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Op-ed: Even after pivotal victories, the fight for women’s advancement in finance isn’t finished

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Key Points
  • Though women have ascended to many of the top posts in government and different industries, progress still needs to be made in the world of finance.
  • Women who have broken ceilings in their careers must commit to helping new entrants reach even greater heights.

As I reflect on my experience as a woman in the investment industry, I'd like to share a recent conversation I had with a student at Nichols College, a small private college in my home state.

A male student asked me what my biggest challenge was in getting to where I am today in my career and my immediate response was, "Well, besides being a woman…"

Don't get me wrong. Women are unstoppable.

We have overcome explicit and implicit discrimination, we've risen to (almost all) of the top spots in government and industry and we've done it all while being held to long-standing social expectations of women as homemakers and primary caregivers.

We can point to the progress of our mothers and grandmothers and the women with whom we've stood shoulder to shoulder as proof of our resilience.

Yet, on an individual level, finding a seat at the table as a woman in the investment industry still feels like an uphill battle.

Becoming a strong female leader

Shannon Saccocia is Facetiming with one of her children.
Shannon Saccocia

Early in my career, my aspirations were, in all honesty, somewhat limited by my own perception of what was possible. At conferences and analyst meetings, there were few women in the room and those present were never the guests of honor.

While I value the time and feedback offered by my mentors over the years, most of them were men and mentorship is an insufficient substitute for visualization and affinity.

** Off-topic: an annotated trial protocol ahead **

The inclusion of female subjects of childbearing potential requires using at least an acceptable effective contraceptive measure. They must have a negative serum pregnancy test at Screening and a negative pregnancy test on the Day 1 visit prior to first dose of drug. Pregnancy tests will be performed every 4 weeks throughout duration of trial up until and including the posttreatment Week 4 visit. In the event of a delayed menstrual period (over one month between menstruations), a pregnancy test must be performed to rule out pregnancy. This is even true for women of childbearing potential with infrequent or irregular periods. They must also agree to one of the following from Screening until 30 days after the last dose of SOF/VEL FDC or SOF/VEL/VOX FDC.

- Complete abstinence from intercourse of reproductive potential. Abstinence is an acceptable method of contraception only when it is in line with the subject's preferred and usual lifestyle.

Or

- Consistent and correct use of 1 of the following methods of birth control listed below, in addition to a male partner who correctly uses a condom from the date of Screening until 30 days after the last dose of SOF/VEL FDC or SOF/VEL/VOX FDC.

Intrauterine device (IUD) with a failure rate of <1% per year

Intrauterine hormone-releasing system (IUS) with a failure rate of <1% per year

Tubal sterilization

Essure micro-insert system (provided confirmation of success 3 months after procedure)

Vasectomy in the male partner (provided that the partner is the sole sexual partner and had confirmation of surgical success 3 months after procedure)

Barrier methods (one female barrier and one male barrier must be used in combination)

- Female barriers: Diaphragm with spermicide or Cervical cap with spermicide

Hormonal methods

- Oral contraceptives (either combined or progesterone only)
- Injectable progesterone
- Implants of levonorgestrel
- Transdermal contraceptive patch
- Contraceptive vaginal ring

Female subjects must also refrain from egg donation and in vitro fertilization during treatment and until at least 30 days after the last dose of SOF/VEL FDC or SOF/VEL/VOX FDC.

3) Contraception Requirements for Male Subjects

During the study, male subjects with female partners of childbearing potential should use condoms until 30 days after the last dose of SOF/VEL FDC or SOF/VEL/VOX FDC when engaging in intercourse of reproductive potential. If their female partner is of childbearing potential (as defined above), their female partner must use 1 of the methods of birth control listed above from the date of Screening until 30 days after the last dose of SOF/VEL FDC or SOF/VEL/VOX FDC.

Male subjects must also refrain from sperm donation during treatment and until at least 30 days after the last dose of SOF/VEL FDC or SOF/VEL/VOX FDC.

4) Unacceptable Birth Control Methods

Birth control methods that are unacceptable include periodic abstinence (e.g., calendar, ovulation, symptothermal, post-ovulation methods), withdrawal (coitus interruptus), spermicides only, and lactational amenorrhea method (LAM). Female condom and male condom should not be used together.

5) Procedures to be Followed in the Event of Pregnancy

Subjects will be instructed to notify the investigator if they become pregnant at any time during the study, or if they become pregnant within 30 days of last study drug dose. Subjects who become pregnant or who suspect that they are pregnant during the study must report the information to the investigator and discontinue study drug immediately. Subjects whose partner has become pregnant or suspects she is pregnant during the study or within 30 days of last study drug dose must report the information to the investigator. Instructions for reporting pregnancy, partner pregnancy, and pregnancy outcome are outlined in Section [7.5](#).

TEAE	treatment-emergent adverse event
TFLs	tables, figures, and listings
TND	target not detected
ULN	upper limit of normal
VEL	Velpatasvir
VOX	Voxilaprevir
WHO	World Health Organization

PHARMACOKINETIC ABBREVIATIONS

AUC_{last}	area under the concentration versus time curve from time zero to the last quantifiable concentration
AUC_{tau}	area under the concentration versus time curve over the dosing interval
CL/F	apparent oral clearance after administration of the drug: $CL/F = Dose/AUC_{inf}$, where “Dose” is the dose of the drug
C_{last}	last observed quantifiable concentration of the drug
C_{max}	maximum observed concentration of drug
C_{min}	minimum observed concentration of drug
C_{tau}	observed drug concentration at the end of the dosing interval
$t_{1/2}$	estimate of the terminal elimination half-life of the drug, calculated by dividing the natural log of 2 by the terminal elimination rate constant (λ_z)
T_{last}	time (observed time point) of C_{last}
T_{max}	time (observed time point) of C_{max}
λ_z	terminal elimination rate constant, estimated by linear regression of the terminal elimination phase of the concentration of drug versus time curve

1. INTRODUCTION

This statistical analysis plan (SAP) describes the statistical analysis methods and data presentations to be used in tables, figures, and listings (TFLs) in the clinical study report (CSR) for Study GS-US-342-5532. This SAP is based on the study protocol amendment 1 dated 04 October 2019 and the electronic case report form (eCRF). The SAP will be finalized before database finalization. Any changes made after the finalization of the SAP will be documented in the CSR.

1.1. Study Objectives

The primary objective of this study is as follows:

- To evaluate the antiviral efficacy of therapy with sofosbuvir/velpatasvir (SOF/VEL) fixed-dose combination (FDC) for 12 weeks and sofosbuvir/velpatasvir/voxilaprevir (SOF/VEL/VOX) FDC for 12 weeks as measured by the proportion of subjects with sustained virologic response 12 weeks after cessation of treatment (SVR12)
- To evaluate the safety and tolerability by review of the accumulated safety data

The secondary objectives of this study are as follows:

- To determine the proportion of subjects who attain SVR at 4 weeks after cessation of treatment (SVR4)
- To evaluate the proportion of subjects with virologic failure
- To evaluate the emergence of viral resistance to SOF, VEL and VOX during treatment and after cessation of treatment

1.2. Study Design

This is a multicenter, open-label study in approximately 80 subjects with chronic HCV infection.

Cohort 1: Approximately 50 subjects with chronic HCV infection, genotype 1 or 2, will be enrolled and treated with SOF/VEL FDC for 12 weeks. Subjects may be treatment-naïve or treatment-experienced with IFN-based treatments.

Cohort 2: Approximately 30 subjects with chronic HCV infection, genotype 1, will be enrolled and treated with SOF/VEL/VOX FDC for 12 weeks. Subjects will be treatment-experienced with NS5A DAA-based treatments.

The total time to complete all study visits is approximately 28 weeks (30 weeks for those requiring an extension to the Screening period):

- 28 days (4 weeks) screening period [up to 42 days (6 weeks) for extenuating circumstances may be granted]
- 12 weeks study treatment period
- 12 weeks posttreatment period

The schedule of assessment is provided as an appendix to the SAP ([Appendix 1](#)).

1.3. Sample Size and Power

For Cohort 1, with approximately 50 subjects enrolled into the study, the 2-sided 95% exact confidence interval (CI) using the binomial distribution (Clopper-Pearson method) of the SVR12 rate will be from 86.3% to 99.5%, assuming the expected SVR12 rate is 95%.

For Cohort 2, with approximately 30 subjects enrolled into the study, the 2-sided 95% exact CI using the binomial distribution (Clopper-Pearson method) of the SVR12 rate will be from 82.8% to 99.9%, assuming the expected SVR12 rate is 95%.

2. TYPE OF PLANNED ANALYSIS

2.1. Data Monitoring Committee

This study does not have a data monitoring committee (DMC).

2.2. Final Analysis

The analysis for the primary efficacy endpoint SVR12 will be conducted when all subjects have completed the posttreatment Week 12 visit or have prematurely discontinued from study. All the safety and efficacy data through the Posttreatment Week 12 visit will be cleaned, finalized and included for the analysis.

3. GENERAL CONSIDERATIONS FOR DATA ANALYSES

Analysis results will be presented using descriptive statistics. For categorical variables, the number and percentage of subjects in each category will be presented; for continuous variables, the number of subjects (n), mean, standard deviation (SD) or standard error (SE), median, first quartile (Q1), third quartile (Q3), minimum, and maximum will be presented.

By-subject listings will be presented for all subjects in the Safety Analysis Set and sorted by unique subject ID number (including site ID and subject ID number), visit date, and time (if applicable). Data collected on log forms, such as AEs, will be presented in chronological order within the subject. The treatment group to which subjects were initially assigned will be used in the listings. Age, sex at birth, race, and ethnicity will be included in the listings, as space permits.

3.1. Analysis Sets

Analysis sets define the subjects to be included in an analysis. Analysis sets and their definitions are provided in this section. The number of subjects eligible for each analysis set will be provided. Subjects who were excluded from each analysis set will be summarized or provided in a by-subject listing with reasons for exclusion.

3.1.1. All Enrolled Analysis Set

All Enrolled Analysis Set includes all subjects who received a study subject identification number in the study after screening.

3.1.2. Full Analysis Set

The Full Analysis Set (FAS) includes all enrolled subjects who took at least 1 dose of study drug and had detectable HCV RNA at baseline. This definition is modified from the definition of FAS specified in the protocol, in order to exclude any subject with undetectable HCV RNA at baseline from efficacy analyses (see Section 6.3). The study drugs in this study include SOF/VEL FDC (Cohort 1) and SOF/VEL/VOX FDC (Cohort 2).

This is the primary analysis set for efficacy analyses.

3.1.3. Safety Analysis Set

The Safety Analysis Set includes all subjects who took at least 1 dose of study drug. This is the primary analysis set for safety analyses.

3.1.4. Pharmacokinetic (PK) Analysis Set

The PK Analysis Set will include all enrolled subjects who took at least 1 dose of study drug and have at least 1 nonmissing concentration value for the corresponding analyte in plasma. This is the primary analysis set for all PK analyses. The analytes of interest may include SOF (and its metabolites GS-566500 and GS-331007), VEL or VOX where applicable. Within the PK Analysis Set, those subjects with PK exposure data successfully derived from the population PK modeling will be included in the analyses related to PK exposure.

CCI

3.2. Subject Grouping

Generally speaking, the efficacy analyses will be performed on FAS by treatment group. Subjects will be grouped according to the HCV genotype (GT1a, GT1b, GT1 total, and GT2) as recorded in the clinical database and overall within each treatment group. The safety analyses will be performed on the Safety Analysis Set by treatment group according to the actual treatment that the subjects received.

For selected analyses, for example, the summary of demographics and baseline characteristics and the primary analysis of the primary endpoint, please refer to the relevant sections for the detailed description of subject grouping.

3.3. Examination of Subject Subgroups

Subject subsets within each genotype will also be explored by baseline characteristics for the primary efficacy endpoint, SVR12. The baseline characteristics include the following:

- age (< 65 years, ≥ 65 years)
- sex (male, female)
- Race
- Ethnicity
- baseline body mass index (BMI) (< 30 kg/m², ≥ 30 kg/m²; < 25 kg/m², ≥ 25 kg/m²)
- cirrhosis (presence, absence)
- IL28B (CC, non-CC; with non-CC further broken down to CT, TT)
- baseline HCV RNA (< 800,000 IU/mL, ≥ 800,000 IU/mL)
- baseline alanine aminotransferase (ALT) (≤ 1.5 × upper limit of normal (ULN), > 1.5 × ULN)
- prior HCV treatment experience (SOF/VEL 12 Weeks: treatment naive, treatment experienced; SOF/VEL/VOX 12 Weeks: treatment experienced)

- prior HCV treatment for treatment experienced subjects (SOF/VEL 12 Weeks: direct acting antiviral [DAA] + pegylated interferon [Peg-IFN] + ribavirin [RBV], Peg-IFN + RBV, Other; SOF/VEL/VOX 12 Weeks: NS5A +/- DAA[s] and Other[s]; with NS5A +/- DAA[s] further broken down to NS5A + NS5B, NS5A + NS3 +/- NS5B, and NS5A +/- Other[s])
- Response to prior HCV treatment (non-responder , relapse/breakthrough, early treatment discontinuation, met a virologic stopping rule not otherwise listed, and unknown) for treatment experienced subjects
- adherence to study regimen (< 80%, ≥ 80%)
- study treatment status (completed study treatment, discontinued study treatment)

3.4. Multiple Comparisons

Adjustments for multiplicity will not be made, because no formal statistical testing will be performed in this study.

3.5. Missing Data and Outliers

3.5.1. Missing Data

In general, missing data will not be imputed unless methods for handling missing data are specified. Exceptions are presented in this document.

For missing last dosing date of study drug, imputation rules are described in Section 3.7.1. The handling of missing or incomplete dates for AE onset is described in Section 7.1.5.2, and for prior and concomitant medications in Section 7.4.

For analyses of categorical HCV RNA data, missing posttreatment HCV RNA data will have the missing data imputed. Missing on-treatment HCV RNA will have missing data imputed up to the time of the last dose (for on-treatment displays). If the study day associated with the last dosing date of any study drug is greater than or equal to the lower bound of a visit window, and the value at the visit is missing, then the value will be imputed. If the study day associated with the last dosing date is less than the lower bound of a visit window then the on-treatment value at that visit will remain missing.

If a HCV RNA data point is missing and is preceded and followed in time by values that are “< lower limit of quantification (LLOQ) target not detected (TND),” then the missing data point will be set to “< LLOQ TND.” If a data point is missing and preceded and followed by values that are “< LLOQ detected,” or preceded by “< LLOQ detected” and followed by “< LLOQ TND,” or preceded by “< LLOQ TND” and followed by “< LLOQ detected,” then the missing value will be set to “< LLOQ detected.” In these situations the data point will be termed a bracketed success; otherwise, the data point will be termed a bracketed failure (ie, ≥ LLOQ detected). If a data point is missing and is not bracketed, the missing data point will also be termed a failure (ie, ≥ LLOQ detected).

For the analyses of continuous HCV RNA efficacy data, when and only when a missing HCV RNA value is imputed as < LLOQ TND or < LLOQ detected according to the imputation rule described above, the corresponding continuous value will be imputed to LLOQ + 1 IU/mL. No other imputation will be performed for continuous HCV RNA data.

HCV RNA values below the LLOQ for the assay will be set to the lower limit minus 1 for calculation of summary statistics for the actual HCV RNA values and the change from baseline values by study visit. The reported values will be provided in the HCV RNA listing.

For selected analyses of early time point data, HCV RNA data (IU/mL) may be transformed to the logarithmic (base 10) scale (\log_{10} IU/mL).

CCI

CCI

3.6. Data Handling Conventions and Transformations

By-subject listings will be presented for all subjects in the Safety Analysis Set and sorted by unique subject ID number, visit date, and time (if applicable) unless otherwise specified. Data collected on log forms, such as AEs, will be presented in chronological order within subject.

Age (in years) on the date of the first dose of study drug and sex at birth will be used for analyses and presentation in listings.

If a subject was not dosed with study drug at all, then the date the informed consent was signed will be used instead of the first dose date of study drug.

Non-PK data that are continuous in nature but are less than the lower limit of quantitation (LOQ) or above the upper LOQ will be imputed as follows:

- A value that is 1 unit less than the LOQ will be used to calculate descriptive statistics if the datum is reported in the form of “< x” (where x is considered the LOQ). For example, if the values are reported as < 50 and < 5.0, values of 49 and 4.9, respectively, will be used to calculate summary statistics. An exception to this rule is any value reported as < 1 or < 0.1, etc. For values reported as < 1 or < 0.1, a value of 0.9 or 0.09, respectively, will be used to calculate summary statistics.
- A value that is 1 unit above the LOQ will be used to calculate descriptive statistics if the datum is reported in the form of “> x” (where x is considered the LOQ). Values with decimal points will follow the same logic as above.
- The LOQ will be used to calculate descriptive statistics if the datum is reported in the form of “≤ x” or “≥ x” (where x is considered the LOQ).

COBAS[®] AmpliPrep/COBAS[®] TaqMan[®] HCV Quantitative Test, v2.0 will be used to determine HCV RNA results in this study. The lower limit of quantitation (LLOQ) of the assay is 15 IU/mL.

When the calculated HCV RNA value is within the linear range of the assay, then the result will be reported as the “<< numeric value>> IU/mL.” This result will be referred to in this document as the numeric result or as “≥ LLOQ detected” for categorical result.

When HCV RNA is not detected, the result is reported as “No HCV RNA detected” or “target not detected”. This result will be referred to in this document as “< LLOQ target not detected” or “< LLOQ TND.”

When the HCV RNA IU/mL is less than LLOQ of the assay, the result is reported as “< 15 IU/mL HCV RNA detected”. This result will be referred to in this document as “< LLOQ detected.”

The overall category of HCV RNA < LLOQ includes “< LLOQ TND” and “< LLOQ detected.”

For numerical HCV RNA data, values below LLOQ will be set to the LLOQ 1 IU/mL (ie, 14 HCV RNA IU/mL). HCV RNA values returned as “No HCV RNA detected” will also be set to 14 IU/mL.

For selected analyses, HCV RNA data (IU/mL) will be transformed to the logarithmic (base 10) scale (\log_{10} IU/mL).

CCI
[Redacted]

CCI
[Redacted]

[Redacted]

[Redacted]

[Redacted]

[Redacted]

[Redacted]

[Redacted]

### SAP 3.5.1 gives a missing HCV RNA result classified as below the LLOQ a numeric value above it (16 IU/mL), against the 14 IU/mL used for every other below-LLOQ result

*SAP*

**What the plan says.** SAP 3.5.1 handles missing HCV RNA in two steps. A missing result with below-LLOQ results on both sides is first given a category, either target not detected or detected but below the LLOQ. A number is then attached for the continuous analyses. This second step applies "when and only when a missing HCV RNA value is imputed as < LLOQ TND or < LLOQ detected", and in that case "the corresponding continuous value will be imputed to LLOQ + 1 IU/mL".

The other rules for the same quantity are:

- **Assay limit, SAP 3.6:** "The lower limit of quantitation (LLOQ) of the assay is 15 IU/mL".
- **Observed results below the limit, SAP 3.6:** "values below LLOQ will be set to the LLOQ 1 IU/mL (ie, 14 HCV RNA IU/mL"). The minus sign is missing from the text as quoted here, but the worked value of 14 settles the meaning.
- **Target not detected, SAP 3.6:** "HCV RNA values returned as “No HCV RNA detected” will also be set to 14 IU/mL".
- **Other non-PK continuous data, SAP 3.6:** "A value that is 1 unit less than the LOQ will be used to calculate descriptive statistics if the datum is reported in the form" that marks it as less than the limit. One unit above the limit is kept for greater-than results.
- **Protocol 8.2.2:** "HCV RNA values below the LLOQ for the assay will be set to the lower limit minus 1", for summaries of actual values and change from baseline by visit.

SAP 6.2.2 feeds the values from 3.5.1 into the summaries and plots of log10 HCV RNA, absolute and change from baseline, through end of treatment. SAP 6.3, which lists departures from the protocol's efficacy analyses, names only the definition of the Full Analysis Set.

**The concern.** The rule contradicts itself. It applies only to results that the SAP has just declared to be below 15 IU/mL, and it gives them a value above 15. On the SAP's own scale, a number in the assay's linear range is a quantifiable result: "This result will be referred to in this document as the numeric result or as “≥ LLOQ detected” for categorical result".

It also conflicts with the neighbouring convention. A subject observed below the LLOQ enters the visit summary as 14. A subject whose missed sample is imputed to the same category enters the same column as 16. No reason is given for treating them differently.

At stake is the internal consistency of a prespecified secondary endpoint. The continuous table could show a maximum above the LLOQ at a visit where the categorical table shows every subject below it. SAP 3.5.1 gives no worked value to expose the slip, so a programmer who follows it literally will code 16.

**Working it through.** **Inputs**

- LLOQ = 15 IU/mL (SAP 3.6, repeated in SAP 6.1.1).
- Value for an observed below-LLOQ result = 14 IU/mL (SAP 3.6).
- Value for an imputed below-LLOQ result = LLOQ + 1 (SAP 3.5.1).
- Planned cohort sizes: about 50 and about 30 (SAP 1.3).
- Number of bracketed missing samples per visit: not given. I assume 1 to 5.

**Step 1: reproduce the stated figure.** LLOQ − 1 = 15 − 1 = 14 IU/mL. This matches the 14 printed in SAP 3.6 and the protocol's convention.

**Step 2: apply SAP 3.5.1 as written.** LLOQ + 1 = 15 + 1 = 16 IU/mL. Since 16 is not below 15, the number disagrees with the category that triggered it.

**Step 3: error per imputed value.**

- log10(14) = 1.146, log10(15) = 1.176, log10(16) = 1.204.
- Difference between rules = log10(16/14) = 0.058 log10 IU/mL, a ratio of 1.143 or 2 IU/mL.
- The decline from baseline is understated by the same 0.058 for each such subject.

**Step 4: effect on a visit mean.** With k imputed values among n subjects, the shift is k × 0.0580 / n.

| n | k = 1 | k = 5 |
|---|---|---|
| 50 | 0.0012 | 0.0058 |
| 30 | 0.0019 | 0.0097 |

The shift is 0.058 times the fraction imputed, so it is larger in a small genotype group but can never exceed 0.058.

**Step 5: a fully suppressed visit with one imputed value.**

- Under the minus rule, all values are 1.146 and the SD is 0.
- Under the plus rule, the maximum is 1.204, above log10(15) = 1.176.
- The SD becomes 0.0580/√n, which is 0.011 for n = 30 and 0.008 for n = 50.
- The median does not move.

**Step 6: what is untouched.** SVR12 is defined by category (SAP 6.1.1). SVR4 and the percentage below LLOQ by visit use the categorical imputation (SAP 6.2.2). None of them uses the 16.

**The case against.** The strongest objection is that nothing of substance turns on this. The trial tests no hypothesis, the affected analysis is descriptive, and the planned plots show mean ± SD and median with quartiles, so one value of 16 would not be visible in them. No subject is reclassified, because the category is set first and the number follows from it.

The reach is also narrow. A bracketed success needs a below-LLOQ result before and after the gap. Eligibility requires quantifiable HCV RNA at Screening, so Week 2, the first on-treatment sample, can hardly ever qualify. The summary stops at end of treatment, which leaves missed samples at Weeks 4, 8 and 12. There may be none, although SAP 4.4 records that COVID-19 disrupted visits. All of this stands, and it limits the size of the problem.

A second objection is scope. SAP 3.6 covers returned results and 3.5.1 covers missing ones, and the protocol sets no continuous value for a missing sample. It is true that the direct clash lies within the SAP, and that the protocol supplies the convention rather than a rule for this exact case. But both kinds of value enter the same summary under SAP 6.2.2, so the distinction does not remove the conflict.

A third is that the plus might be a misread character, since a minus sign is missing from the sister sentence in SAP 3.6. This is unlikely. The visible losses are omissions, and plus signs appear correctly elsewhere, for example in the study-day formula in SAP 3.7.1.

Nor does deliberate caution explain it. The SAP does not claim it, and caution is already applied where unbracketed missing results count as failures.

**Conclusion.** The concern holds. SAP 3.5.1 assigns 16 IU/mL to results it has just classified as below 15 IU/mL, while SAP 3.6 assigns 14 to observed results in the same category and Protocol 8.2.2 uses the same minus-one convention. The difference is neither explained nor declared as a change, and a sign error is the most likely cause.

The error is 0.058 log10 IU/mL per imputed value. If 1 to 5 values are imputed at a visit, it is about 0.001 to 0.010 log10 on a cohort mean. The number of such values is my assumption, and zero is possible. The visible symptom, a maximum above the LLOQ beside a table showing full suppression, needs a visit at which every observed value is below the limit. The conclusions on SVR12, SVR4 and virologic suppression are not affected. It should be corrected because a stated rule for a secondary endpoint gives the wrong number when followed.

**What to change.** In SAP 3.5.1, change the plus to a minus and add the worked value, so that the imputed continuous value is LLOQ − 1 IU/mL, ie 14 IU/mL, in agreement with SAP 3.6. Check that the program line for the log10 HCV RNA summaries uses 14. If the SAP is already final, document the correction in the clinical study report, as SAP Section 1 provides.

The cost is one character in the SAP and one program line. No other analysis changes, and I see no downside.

With the limited number of women my network, it was difficult to apply their career models to the career I wanted to build. Instead, I attempted to fit into a mold that had worked for others. This led to frustration and disillusionment with the path I was on.

The turning point for me came when I realized I needed to accept that the model for women in this industry is still a work in progress and acknowledge how fortunate I am to have the opportunity to help shape that model.

Being able to craft and live out my vision of what it means to be a strong female leader is liberating, particularly because I know that having women at the table delivers better results for employees, clients and shareholders.

The work isn't finished

Shannon Saccocia and her family
Shannon Saccocia

Women have been told for decades whenever we break through a ceiling that we should be happy to be there. Nevertheless, it's never been more critical to keep our foot on the gas, particularly as so many women have found themselves out of the workforce during the last year.

Young women today shouldn't feel like they have to be breaking barriers in 20 years – we should be focusing on that now.

Admittedly, there is still much more work to do.

One silver lining of the pandemic for me is that I have spent more time thinking about how I can do more to help women who seek to join me on this journey and how much I would have benefited from that help 20 years ago.

Sharing my story, broadening my network and encouraging the men and women around me to hold me accountable in my pursuit to provide opportunities to women in my firm and throughout our collective community is just a start.

We owe it to the investment industry to talk more about the positive impact women have in the corporate world and how our strengths help make businesses more effective.

The challenges are real and it's important we continue to fight for equality in all aspects of our lives.

But let's make sure we share with young women why we're fighting these battles in the first place and commit to helping them reach even greater heights than we can imagine.